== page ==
For 20%, the trigger to search was reaching some level of financial stability. Andrew Payne at Hall Street Capital found 4 years out that, “My stock grants vested, and our student loans had been paid down and my spouse’s career was taking off.” “After 3 years, I had the financial means to fund my own search due to returns on some other investment.” says Cliff Adams at Severn River Holdings. Another reported that after 6 years, “I was able to get myself into a comfortable financial position.”

Motivations for mid-career searchers

Only 16% cited wealth creation as their primary motivation to search. Some wanted more control in their future (16%), generally based on their past experiences. The most significant reasons cited were autonomy (34%) and independence (30%). Graham Butler at Avon Growth Partners felt, “There were so many corporate checks and controls that it was a real challenge to get support for creative risk. Search is much more honest. You own both your successes and your failures.” Sunny Kanneganti reflected, “In professional services, I felt a lack of true agency, no connection with actual production, and frankly a dubious sense of value both to myself and society.” David Davis, at Hardwood Hollow left consulting after 18 months and reflected, “With search I could build something for myself, live in a geography that suited me, compete in world where I felt I had an edge, and I wouldn’t have any ceilings on the amount of money I could make. ”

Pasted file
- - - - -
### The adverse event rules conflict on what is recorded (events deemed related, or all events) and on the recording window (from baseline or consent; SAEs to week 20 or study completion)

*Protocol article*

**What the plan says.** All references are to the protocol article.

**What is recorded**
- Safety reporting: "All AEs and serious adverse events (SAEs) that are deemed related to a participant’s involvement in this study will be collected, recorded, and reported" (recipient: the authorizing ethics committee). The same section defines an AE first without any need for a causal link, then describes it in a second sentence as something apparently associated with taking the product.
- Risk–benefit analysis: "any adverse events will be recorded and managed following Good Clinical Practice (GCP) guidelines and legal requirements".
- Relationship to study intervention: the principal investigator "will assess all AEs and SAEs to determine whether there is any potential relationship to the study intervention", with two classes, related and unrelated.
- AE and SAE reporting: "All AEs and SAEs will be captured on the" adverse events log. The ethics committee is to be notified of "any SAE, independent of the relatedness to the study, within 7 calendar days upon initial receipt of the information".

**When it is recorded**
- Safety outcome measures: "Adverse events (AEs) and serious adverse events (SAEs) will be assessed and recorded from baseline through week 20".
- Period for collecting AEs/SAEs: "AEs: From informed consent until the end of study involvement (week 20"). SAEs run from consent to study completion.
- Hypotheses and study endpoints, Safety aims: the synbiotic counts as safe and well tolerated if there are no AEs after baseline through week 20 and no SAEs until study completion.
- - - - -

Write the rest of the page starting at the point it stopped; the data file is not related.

Kyle Brack of Kabin Capital was seeking independence, waiting 6 years and observed, “Building and creating something, having a real impact, and returning to my roots really motivated me.” Dustin Mann had spent 5 years in consulting and realized, “I felt really drawn to the notion of being ‘a big fish in a small pond’. The opportunity to enrich employees lives and become a pillar in the community was the most compelling thing for me. I felt like that would be a fulfilling life and that trumped any numbers in spreadsheets.” Alex Paiuk at Conjoined Capital reflected that after 10 years, “I had been laid off more than once by a company which hurt my finances and ego. I wanted to be the master of my own destiny.” Scott Holley, owner of Eddyline Kayaks, reflected that, “I wanted to build a ‘legacy’ and lead a company that made a quality ‘branded’ product.”

Mike and Linda Katz wanted more control in their lives, acquired Molded Dimensions 7 years after getting their MBA’s and observed, “We looked at others as they rose up the ladder in the corporate world who were spending more time at their work. We wanted to continue to grow in our responsibilities but spend less time at work.” A searcher, after a decade of consulting, observed, “Senior level roles include high stress, too much travel and have the feeling like a gun pointed at your head all the time.” Trevor Smith, owner with his wife of Maupin Travel, remarked, “I place a tremendous amount of value on me being able to be my own boss and to include my wife and kids in the work I do each day.” Another searcher mentioned, “I wanted to establish more control so that I could prioritize important family events and limit my travel.”